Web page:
If you have a baby, toddler, or preschooler in your home, you know how difficult it can be to keep them busy and happy while schooling your older children. Just when you sit down to help your older child with his math lesson, there always seems to be an interruption – a diaper to change, a nose to wipe, someone needs to go potty, or your 2-year-old has wandered out of sight. You don’t want to use the television as a babysitter, but let’s admit it – some days it sure is tempting!

If you’ve faced this dilemma as I have, you know how frustrating it can be. I have experienced this problem three times! My children have large age gaps between them. We’ve done kindergarten and high school with babies in tow! Some days the tyranny of the urgent is still overwhelming. But I know that, with a little planning and organization, I can help myself keep things running smoothly while helping my preschooler learn – all at the same time.

A good daily schedule is imperative. Preschoolers who have an established routine all their own will be much easier to handle, and you can feel sure that they are “getting their fair share,” too. It has always been my rule to schedule time for my youngest children first. I’ve found that if I give them the time and attention they need, I can teach my older children with fewer interruptions. I try to alternate my schedule between the older and younger children throughout the day.

If your youngest is a baby or a toddler, nap time is your best friend. You may have to schedule lessons during nap time, even if it is short. Otherwise, try to work lessons in after a feeding or snack, when young ones are most content. Spend some time reading to your toddler or playing with him on the floor; get him interested in a toy or activity, and then you’ll be able to school the older ones. Your goal should be multiple short lessons.

Practical Ideas

     • Use gates to close off rooms that are off limits or to close children in. Set up your preschooler’s room like a giant playpen, making it as safe as possible, then gate it off. Require “room time” of 15-30 minutes at least once a day. Check on them frequently, especially if it gets too quiet! For safety reasons, schedule this for mature preschoolers, ages 3 and up. Use your own discretion.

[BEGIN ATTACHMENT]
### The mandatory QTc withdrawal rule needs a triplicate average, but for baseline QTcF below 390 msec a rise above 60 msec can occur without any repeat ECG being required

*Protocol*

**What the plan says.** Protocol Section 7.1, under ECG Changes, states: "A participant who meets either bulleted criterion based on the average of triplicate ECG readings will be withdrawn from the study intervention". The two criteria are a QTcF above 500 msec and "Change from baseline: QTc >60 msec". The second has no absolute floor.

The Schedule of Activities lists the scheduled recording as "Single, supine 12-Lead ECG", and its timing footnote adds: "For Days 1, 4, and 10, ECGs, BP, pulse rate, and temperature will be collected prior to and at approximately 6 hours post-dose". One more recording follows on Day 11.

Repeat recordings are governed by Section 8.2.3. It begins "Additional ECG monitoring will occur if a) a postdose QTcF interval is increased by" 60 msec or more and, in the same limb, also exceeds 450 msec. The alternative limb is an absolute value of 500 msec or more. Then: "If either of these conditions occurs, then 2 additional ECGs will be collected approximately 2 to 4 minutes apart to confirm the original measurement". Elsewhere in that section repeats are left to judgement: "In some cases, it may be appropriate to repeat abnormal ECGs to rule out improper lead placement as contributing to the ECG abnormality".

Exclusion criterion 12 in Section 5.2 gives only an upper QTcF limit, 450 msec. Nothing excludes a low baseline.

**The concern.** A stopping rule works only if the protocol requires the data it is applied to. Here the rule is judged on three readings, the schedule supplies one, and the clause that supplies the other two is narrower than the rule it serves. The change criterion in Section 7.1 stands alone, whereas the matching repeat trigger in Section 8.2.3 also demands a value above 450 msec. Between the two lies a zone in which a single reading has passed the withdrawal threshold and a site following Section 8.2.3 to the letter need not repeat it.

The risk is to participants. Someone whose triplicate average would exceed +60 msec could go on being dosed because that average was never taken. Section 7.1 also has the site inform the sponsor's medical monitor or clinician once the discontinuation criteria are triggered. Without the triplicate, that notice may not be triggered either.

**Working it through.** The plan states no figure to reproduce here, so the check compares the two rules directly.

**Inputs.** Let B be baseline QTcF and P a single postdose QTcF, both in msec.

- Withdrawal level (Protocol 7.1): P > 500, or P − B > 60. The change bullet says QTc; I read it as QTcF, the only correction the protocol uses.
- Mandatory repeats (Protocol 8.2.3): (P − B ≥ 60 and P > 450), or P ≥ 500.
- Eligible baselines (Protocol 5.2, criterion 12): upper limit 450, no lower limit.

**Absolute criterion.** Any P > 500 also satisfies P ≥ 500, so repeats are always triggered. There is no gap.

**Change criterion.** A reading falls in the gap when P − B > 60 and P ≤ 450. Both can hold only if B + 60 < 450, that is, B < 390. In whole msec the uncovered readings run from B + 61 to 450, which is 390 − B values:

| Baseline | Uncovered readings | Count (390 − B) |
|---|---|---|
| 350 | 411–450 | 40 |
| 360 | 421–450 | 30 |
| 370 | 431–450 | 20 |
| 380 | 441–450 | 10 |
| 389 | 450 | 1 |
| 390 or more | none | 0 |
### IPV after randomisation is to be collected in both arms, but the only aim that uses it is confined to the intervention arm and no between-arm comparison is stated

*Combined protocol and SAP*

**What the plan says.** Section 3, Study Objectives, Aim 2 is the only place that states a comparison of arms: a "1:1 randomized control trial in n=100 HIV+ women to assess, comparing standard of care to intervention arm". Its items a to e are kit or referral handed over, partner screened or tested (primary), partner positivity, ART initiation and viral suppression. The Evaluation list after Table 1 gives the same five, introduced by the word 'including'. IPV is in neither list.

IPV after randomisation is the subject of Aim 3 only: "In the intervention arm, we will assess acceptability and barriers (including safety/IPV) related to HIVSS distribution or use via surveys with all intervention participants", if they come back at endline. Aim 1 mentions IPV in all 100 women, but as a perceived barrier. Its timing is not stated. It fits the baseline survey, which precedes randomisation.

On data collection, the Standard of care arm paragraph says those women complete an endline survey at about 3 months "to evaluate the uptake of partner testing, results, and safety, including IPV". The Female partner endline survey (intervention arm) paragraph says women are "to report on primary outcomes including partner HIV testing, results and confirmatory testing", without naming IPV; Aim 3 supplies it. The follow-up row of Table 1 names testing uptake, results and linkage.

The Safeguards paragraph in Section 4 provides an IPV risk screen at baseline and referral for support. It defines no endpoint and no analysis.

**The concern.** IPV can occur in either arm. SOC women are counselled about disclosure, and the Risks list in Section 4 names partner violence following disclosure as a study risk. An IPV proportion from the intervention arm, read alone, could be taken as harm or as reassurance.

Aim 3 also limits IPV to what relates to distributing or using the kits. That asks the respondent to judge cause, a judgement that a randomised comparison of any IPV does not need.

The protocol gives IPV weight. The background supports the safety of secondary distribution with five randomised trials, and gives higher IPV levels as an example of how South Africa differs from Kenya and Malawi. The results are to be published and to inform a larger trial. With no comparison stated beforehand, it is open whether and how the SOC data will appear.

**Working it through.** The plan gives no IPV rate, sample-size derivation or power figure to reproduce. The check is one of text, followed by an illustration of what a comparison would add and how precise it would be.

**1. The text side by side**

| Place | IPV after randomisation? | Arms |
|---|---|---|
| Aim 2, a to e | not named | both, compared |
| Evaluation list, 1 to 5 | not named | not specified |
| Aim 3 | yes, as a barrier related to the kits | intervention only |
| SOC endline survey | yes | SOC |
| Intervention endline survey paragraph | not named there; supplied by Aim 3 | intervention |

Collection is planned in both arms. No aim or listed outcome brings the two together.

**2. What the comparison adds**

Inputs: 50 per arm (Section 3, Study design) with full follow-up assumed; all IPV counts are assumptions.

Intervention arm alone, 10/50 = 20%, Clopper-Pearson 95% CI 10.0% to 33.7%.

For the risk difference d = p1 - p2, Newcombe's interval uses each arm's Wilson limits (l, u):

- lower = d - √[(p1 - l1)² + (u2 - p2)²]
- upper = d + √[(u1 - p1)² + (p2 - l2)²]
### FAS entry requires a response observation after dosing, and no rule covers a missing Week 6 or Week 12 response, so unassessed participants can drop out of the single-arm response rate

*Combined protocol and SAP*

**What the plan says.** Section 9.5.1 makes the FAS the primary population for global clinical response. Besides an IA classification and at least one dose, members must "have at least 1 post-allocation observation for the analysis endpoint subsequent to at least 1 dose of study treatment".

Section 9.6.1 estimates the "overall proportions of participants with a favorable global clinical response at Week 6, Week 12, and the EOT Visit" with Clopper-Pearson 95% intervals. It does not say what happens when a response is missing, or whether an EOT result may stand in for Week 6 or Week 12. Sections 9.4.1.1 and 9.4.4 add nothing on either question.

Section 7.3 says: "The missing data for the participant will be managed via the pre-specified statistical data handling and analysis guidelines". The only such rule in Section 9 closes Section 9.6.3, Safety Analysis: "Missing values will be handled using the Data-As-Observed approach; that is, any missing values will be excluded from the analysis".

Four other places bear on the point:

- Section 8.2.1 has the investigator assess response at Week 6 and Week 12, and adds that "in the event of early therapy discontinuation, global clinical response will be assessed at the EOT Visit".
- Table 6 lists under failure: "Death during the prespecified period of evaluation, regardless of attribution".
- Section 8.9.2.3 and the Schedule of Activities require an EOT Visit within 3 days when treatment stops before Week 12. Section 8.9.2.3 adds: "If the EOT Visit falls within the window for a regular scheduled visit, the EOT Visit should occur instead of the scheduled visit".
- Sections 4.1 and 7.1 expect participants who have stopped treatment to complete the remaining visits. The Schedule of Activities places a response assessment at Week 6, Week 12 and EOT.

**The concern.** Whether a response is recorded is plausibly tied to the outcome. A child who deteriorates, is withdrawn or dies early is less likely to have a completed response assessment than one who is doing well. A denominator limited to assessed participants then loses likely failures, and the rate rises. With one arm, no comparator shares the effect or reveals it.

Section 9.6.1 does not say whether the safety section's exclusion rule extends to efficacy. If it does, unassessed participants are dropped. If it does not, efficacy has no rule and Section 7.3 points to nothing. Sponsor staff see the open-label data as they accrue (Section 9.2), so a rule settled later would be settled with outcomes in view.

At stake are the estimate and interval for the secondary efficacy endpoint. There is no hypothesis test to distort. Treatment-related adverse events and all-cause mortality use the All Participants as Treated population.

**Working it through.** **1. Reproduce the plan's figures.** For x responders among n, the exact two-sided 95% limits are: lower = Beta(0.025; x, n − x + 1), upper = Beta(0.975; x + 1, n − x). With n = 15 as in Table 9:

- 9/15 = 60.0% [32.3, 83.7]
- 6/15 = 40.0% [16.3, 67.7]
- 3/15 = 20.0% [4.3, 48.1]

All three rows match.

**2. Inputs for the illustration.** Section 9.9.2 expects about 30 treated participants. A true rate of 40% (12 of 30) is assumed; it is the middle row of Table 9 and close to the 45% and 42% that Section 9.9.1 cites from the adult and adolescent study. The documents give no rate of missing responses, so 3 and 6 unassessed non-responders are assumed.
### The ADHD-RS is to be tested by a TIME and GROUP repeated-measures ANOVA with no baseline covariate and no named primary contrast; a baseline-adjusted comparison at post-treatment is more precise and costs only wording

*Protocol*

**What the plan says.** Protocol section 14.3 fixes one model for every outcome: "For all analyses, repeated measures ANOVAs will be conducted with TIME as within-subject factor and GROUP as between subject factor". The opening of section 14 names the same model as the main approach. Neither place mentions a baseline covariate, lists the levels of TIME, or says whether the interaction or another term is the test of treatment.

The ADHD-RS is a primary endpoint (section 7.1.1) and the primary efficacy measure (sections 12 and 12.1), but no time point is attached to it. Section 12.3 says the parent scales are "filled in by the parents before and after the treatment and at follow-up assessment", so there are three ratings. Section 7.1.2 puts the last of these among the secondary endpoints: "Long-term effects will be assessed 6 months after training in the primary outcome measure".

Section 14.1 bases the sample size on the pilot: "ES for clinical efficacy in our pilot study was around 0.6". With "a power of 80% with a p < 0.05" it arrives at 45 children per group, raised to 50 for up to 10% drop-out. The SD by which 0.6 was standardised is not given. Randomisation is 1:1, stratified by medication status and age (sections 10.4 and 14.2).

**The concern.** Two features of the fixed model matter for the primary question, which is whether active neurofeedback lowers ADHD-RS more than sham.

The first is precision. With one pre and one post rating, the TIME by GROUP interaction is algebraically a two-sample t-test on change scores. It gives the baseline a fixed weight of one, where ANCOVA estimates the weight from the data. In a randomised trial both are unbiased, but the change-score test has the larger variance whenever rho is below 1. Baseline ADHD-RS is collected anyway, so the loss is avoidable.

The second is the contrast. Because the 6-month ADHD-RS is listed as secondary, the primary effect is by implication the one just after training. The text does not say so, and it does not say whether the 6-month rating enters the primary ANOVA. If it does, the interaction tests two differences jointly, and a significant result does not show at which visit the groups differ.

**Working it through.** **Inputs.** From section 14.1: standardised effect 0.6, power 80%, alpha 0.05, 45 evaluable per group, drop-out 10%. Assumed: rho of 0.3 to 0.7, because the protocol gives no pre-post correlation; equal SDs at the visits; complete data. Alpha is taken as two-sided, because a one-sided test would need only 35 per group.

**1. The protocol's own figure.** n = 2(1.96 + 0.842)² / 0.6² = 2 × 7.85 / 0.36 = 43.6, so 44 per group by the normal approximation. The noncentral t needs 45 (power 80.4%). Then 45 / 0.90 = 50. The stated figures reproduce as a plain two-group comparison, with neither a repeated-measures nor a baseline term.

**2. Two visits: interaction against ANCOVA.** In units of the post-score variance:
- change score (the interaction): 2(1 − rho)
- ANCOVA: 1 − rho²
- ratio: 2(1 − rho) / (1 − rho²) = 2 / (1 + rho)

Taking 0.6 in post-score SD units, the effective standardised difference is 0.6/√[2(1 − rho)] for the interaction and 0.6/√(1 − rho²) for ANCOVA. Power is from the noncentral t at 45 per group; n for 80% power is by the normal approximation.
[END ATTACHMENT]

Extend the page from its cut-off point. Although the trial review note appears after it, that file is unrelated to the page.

• Keep young ones near you. Rotate babies and toddlers between playpens, baby swings, and bouncer seats. Don’t go more than 10-15 minutes before alternating or giving them a floor break!

     • If you have the financial means, hire a teenage homeschooler to come over for one or two hours a couple of times a week to play with your preschoolers while you get some uninterrupted school time with your older children.

     • If you use your kitchen table for school, have your preschooler sit at the table doing art or playing with manipulatives while you teach older children.

     • When your preschoolers outgrow their naps, institute a quiet time instead. After lunch, wash up, brush their teeth, and read to them just as you would before nap time. Have your children rest in their beds for 30 minutes, quietly looking at books or listening to story tapes. If they don’t fall asleep during this time, they can get up. This gives you time to continue school with your older children or take a personal break. Some families continue this tradition even with older children, turning it into a quiet reading time.

     • Have your children play on the floor near you with the “Box of the Day.”

Box of the Day

To help keep my preschooler’s interest, I have divided some of our toys into special boxes brought out only during school time – our “Box of the Day.” I use plastic boxes with hinged lids and store them out of reach. I also purchased a small rug for each preschooler. I lay the rug on the floor near me and get one box. Rules: keep the toys from the box on the rug. Before another box is brought out, the previous box must be put away. We put Duplos/Legos, Magnix, Tinker Toys, Lincoln Logs, shape sorters, and other manipulative-type toys in our boxes.

I have also put together boxes of activities designed for “educational” play. The goal is to engage children in fun learning activities which they can pursue (almost) independently. If you would like further ideas, investigate the books Making the Most of the Preschool Years: 100 Activities To Encourage Independent Play, by Valerie Bendt; Workjobs: Activity-Centered Learning For Early Childhood Development, by Mary Baratta-Lorton; and Mommy Teach Me!: Preparing Your Preschool Child for a Lifetime of Learning, by Barbara Curtis (Montessori-style activities).